Ropp said it helps as much as possible to avoid weight gain around the middle as we age. That factor alone affects metabolism, but it has a health significance. Men are at greater risk for heart disease and Type 2 diabetes at a waist measurement greater than 40 inches, and for women, more than 35 inches.
Watch your calorie intake and avoid a cycle, she said. “As we get older, especially if you tend to put on weight around the middle, that can actually decrease how well you handle sugars and carbohydrates.”
Simply put, a carbohydrate intolerance can develop later in life and affects how the body uses sugars and carbs. “If you tend to put on weight around your middle, that can change what your body decides to do with sugar, whether it is used for energy or stored for later, which ends up being more weight around your middle. Your body can’t handle as much as when you were younger.”
“Try to avoid the weight gain that tends to happen as you get older because it makes it more difficult to metabolize things correctly.”
Vitamin D might be less efficiently absorbed by the body with age, so ensure you’re getting enough, “especially, again, if you have let yourself gain extra weight around the middle,” she said. Also, maintain more muscle mass through exercise while minimizing fat gain. Both can help you avoid carbohydrate intolerance and a reduction in vitamin D absorption, Ropp added. “That’s why exercise can be considered kind of anti-aging, especially a mix of aerobic and muscle-type exercise.”
“Even more important or as important as what you see happening on the scale is what you see happening around your waist. Sometimes that can be a better indicator of health and maintaining a healthy weight. Pay attention if that’s changing. It’s your body’s way of saying what it can or can’t handle calorie-wise for your age and activity level.”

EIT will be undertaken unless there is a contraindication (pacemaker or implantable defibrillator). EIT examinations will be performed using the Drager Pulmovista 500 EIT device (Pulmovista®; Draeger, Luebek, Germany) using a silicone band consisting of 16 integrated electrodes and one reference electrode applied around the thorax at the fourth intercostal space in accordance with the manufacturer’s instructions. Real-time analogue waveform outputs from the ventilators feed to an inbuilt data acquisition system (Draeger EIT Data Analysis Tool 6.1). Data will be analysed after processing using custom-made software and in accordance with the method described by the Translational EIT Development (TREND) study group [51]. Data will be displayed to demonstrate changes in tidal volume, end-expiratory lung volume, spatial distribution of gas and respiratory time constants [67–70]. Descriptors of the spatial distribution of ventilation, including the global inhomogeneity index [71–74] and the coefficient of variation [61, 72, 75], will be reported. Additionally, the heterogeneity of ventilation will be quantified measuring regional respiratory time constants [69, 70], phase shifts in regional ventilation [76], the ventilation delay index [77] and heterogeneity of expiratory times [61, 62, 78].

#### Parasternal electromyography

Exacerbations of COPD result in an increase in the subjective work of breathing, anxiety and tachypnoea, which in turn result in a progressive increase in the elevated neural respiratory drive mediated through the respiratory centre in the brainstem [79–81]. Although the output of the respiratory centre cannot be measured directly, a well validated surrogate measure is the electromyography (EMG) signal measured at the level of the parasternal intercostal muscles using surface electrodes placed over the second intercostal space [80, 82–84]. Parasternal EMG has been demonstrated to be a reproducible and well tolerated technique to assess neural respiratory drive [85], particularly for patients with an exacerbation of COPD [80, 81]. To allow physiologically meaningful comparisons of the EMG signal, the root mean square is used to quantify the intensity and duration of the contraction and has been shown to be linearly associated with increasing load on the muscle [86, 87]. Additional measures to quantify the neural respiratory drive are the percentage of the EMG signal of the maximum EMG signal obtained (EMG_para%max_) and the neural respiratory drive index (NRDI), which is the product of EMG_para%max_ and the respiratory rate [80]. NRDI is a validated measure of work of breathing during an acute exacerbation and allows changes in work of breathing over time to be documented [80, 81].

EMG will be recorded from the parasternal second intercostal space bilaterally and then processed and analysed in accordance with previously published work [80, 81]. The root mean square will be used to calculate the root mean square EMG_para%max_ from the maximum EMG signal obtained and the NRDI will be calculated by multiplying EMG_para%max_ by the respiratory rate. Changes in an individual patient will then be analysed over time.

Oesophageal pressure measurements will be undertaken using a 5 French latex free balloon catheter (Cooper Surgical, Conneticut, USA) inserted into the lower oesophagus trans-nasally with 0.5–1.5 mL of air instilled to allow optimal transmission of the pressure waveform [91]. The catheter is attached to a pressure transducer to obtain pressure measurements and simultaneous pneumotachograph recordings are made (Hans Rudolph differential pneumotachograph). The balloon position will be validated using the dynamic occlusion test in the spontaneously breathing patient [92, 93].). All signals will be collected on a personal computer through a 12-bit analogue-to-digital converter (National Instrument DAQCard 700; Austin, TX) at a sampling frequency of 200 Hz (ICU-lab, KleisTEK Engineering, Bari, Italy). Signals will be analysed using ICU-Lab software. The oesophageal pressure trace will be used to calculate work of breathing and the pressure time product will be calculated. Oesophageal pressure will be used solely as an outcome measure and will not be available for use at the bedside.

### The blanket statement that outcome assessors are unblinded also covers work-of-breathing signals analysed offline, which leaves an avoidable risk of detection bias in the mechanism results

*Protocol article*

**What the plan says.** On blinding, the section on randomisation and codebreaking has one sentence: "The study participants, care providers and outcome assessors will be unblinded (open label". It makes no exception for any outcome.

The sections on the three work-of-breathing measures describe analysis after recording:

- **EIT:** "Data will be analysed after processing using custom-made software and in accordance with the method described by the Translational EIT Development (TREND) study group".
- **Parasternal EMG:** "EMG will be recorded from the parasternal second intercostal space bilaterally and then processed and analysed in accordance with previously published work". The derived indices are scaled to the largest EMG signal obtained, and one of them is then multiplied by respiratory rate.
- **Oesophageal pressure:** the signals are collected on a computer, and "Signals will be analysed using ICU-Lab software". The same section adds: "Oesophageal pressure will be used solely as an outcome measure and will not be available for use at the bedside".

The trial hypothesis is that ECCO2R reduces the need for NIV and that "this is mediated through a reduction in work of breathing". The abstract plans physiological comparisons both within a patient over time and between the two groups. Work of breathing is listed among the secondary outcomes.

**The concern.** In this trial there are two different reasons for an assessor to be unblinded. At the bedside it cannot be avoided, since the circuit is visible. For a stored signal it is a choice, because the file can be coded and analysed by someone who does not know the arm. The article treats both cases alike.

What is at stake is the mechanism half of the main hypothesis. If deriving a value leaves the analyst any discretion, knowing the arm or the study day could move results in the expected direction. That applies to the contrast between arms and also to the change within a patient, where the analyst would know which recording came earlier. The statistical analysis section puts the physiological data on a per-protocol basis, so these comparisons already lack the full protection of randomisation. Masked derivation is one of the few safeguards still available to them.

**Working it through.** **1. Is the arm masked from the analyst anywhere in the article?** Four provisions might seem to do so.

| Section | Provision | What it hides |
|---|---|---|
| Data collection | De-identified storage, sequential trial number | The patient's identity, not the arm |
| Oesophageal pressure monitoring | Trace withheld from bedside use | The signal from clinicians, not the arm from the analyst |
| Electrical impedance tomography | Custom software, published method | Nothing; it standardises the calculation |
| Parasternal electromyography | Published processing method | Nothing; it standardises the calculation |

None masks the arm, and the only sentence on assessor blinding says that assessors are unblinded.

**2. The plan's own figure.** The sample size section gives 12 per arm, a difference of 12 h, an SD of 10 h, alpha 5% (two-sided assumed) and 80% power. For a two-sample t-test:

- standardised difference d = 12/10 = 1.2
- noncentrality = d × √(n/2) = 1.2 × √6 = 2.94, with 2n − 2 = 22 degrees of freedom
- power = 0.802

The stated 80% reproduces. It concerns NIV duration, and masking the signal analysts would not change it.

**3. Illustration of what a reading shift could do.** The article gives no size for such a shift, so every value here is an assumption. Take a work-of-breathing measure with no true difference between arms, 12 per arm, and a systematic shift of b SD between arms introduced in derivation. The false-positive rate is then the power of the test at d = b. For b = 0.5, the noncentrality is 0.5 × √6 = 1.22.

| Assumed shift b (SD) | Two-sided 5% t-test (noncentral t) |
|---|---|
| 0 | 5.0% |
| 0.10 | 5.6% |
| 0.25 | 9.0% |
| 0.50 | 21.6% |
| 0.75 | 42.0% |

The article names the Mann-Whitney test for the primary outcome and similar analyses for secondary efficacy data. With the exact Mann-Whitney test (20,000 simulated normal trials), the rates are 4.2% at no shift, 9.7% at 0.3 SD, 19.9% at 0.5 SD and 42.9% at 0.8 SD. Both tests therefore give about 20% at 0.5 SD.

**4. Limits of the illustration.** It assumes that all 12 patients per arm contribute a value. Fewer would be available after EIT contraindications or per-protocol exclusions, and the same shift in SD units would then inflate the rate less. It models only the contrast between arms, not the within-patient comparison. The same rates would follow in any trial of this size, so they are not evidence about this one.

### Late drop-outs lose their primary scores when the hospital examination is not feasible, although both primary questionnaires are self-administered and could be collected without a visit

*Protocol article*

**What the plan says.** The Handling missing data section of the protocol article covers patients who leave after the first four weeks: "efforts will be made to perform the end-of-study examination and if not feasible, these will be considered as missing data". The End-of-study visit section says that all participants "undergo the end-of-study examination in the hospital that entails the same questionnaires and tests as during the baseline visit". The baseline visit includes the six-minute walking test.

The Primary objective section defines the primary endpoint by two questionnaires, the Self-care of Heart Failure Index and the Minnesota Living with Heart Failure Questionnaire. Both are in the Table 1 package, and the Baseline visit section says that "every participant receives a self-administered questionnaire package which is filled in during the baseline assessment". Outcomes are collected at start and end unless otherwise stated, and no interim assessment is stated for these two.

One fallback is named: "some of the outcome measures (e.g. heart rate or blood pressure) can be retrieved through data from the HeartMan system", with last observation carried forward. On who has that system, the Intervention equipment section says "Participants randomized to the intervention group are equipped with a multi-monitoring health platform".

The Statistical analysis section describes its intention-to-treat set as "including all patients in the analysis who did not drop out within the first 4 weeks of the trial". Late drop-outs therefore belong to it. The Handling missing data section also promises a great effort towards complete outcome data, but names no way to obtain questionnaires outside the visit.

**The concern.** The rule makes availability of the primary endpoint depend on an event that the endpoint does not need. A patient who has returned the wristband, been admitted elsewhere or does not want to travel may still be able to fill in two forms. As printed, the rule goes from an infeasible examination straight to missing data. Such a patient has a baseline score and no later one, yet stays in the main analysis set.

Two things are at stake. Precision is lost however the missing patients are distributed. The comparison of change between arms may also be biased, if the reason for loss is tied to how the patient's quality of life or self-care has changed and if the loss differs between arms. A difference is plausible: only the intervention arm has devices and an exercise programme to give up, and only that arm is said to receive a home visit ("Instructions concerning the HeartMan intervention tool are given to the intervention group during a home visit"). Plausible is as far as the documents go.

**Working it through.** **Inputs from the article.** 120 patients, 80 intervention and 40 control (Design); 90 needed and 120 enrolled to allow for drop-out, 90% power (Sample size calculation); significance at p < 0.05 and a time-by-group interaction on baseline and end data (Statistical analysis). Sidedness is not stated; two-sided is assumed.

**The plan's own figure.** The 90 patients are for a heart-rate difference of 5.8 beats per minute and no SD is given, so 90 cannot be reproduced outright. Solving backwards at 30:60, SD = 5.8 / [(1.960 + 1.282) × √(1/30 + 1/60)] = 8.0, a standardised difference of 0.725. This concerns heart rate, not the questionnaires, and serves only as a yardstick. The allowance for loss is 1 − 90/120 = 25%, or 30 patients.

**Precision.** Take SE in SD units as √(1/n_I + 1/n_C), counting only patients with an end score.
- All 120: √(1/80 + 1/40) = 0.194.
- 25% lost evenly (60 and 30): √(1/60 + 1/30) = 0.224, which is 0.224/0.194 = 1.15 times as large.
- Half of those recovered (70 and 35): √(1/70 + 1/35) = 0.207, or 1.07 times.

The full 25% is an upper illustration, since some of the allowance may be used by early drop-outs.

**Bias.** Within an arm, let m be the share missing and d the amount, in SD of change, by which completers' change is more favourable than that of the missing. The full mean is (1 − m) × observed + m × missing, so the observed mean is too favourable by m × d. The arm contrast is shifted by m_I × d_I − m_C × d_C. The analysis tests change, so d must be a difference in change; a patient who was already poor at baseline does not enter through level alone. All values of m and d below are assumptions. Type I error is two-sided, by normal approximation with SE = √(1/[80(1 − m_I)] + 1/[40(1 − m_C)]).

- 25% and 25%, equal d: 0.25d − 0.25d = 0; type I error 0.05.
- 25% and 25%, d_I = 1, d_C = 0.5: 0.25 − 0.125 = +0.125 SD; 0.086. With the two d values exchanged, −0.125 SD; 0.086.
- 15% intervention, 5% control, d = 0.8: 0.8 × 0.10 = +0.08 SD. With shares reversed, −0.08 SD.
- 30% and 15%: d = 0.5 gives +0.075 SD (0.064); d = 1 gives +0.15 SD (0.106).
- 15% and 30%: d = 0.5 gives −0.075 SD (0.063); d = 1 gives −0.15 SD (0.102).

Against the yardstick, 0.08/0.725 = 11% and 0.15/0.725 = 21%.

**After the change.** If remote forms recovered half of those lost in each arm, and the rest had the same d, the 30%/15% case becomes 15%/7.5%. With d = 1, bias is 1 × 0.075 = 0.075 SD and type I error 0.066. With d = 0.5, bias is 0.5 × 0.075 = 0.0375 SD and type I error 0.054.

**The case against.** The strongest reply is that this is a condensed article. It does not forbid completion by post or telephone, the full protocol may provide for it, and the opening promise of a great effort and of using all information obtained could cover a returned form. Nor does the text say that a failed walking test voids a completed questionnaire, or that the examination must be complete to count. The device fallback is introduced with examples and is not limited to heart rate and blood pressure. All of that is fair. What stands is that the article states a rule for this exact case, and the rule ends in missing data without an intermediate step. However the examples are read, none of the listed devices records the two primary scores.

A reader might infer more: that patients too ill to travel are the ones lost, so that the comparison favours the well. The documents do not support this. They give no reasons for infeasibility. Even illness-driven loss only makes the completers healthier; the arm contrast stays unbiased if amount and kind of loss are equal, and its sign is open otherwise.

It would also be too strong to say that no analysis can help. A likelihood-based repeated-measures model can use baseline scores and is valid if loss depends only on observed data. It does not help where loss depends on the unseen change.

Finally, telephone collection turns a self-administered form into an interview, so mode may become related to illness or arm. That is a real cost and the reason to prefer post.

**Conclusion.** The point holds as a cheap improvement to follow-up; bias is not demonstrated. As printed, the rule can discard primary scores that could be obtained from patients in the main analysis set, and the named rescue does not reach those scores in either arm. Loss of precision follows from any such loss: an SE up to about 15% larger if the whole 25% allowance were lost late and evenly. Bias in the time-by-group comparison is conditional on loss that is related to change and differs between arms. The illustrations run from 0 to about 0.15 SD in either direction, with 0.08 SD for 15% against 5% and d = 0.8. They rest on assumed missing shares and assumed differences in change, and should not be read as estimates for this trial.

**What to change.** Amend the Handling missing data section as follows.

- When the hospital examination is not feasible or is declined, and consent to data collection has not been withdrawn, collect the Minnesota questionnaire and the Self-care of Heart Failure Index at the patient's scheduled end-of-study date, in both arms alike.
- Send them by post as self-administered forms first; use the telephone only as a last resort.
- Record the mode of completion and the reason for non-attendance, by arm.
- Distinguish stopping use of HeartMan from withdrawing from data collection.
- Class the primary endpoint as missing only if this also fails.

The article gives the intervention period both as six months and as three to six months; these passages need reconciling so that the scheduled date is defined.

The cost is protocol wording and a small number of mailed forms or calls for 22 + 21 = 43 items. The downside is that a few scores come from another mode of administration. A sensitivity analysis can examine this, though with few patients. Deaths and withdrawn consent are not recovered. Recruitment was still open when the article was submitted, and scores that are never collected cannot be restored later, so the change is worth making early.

The Mayo Clinic said stiffening of the blood vessels and arteries is the most common age change in the cardiovascular system, causing the heart to work harder to pump blood.
“The heart muscles change to adjust to the increased workload. Your heart rate at rest will stay about the same, but it won’t increase during activities as much as it used to. These changes increase the risk of high blood pressure (hypertension) and other cardiovascular problems.”
Again, counteract with physical activity and a healthy diet, along with pledges to quit smoking if you do, manage stress and get enough sleep.
As women age, they produce less estrogen, which has a protective effect on where the body decides to put weight, Ropp said. You might even start to notice it in premenopause, with more weight around the middle.
“As you lose the estrogen, your body tends to put it more around the middle,” Ropp said. “It can also affect how you handle extra sugar and carbohydrates because hormones are deciding where those extra calories go or don’t go.”
Inactive men can have a similar issue, she said. “Their aging decreases their metabolism, but they also start sometimes to produce less testosterone, which then leads to loss in muscle. Muscle is much better at using calories than non-muscle fat tissue.”
To fight back, get enough sleep to aid metabolism, along with regular exercise, fewer calories and better nutrition. Don’t give up on metabolism. “You don’t have to agree to that,” Ropp said. “You can go down fighting. Not all hope is lost as you get older.”